Beauty As a Moral Necessity

Photo by Paul at freedigitalphotos.net

Cynthia Pearl Maus (1880-1970) was an author and editor who inspired many with her writing on beauty and the arts.

We are so accustomed to thinking of beauty as merely decorative and ornamental that we forget that beauty is a moral necessity. God wrought beauty in the structure of the universe. Beauty is the high form of righteousness. Beauty and truth are not separated in God’s world, and they are not to be in human thought … God, who gave as much care to paint a lily as to forming the eternal hills, joined truth and beauty in holy union; and what God has joined together man ought not attempt to put asunder, because beauty has a moral value for truth (from Christ and the Fine Arts, emphasis added).

This view of beauty is pictured in the Bible. For example, Isaiah records God’s summons to man to look at the wonder of His creation:

To whom will you compare me? Or who is my equal?” says the Holy One. Lift your eyes and look to the heavens: Who created all these? He who brings out the starry host one by one, and calls them each by name. Because of his great power and mighty strength, not one of them is missing. Isaiah 40:25-26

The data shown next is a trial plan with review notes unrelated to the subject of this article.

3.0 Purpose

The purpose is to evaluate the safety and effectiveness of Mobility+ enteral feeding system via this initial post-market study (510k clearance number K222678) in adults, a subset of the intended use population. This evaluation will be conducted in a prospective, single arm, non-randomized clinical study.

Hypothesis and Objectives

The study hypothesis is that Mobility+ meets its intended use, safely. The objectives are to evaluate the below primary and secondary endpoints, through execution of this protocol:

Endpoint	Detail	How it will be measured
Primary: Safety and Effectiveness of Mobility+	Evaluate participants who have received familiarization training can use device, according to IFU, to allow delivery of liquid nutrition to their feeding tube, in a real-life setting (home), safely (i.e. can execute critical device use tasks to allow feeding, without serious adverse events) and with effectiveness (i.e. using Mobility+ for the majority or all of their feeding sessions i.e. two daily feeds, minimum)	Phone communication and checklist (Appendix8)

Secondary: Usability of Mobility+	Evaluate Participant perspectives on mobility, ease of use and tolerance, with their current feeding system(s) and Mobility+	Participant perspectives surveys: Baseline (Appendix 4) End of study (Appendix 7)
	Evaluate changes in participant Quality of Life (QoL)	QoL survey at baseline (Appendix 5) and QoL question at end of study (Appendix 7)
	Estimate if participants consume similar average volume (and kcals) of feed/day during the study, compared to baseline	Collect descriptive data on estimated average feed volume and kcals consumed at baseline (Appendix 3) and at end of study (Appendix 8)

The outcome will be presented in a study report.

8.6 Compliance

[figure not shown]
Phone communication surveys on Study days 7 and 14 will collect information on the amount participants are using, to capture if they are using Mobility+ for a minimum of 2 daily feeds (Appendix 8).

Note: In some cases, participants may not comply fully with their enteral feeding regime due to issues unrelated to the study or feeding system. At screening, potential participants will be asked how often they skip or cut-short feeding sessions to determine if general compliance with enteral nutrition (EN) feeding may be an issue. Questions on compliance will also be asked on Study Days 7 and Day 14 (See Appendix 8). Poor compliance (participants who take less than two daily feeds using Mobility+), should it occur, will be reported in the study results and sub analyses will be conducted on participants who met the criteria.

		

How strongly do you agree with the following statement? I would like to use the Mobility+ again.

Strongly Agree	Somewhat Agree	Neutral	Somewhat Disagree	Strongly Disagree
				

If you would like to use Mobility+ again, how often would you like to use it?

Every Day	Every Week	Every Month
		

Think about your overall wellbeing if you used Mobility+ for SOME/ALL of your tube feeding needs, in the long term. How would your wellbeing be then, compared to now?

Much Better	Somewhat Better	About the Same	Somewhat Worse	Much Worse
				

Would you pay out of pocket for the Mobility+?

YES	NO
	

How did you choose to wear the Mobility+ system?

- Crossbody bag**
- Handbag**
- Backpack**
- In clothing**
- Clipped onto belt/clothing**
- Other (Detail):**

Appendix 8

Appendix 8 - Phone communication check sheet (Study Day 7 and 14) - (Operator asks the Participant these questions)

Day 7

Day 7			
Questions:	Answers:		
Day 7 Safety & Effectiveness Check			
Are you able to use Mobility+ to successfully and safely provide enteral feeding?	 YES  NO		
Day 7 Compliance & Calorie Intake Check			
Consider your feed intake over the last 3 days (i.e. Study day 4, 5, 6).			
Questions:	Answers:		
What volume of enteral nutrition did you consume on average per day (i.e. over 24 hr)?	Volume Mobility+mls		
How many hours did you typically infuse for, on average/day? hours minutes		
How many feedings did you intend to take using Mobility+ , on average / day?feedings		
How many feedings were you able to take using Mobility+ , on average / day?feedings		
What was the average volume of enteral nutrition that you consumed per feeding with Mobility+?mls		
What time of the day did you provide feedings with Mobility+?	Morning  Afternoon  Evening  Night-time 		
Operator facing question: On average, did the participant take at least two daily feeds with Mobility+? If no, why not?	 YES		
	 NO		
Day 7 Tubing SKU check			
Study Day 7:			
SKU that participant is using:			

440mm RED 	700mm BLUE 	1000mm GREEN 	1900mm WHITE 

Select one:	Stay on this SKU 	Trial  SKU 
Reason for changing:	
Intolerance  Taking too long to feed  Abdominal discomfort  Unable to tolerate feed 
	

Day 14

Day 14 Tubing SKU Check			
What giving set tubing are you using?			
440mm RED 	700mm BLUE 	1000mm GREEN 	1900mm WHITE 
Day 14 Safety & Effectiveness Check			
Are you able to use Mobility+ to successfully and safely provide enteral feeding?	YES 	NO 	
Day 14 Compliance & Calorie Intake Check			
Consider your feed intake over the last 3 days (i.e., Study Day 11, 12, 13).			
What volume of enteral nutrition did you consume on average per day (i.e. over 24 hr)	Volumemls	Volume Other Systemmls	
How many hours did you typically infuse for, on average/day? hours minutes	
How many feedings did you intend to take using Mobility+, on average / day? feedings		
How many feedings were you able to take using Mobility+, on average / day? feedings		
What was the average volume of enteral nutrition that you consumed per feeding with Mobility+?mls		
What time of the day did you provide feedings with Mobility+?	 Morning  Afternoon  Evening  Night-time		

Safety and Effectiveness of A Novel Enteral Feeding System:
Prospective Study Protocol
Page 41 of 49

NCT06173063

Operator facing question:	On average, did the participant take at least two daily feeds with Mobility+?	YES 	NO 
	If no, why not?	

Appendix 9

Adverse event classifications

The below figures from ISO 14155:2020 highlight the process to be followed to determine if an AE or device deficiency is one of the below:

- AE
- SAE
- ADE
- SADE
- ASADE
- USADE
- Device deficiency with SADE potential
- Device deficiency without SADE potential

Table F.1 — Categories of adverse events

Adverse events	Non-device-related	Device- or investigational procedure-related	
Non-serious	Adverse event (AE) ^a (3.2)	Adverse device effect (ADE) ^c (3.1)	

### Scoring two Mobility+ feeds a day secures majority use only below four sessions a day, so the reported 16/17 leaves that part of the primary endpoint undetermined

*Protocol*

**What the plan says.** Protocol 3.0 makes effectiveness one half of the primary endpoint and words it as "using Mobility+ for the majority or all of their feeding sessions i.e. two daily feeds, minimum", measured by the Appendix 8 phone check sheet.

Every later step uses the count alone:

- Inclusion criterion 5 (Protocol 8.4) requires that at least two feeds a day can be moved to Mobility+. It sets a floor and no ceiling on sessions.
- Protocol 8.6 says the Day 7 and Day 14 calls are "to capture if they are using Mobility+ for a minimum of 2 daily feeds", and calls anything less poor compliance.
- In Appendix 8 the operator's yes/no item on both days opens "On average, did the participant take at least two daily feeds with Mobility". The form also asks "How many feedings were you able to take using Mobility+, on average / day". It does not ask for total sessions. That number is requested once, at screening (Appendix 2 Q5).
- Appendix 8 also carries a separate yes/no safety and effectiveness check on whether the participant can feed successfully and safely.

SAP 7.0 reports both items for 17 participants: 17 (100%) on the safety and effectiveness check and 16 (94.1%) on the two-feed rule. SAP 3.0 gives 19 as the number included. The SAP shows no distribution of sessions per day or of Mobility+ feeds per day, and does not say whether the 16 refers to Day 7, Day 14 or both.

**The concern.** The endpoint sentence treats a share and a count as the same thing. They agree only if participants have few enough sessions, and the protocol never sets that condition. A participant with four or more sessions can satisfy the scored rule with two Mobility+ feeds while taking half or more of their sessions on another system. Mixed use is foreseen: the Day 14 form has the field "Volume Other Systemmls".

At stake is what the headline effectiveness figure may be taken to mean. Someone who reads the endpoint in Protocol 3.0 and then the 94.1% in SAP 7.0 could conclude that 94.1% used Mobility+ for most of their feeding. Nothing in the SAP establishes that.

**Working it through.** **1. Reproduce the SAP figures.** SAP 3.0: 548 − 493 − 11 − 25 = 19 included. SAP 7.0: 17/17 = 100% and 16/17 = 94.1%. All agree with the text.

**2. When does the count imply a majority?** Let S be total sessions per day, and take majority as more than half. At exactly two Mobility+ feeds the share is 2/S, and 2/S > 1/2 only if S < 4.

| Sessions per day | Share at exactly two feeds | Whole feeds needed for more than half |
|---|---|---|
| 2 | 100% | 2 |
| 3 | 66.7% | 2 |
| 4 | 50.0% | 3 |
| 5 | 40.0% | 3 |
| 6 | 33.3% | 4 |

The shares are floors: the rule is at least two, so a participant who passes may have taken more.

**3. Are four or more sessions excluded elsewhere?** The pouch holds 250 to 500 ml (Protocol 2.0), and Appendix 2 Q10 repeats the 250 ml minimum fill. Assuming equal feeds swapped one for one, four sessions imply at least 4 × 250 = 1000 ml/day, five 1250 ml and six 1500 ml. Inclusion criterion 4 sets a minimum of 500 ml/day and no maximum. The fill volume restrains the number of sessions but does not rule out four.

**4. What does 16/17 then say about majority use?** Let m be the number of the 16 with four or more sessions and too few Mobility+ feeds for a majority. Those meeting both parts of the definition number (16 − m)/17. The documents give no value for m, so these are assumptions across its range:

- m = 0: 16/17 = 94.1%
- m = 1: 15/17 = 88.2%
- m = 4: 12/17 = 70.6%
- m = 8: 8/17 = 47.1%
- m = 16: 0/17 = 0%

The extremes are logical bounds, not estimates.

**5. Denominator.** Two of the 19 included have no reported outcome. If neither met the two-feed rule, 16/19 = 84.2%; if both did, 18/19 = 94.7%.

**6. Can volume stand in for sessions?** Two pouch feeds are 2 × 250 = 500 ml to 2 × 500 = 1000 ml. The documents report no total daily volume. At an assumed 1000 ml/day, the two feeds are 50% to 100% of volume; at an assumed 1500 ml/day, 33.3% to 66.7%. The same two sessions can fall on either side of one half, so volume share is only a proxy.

Or consider David’s famous psalm of the same theme:

The heavens declare the glory of God; the skies proclaim the work of his hands. Day after day they pour forth speech; night after night they display knowledge. … Their voice goes out into all the earth, their words to the ends of the world. Psalm 19:1-4

God’s creation (art) reveals his existence and the elements of his transcendent nature. It reveals the design, structure and purpose of mankind, and the wonder and nature of creation.

Human beings were given the task to create Godly culture. They were equipped with hands to cultivate the soil (Genesis 2:15) and with minds and hearts to cultivate the soul. (Genesis 2:19-20) People can use their senses and creativity to:

–          Compose a song no one has ever heard

–          Write a poem no one has ever read

–          Paint a picture no one has ever seen

–          Choreograph a dance no one has ever danced

–          Create a play no one has ever performed

The fundamental question: will these works of art reflect beauty or ugliness? Will they breathe life or bring death? In making life-affirming art, the artist – the secondary creator – reveals the Primary Creator. The artist’s secondary world reflects the wonder and reality of the primary world.

– excerpted from a forthcoming book by Darrow Miller

  
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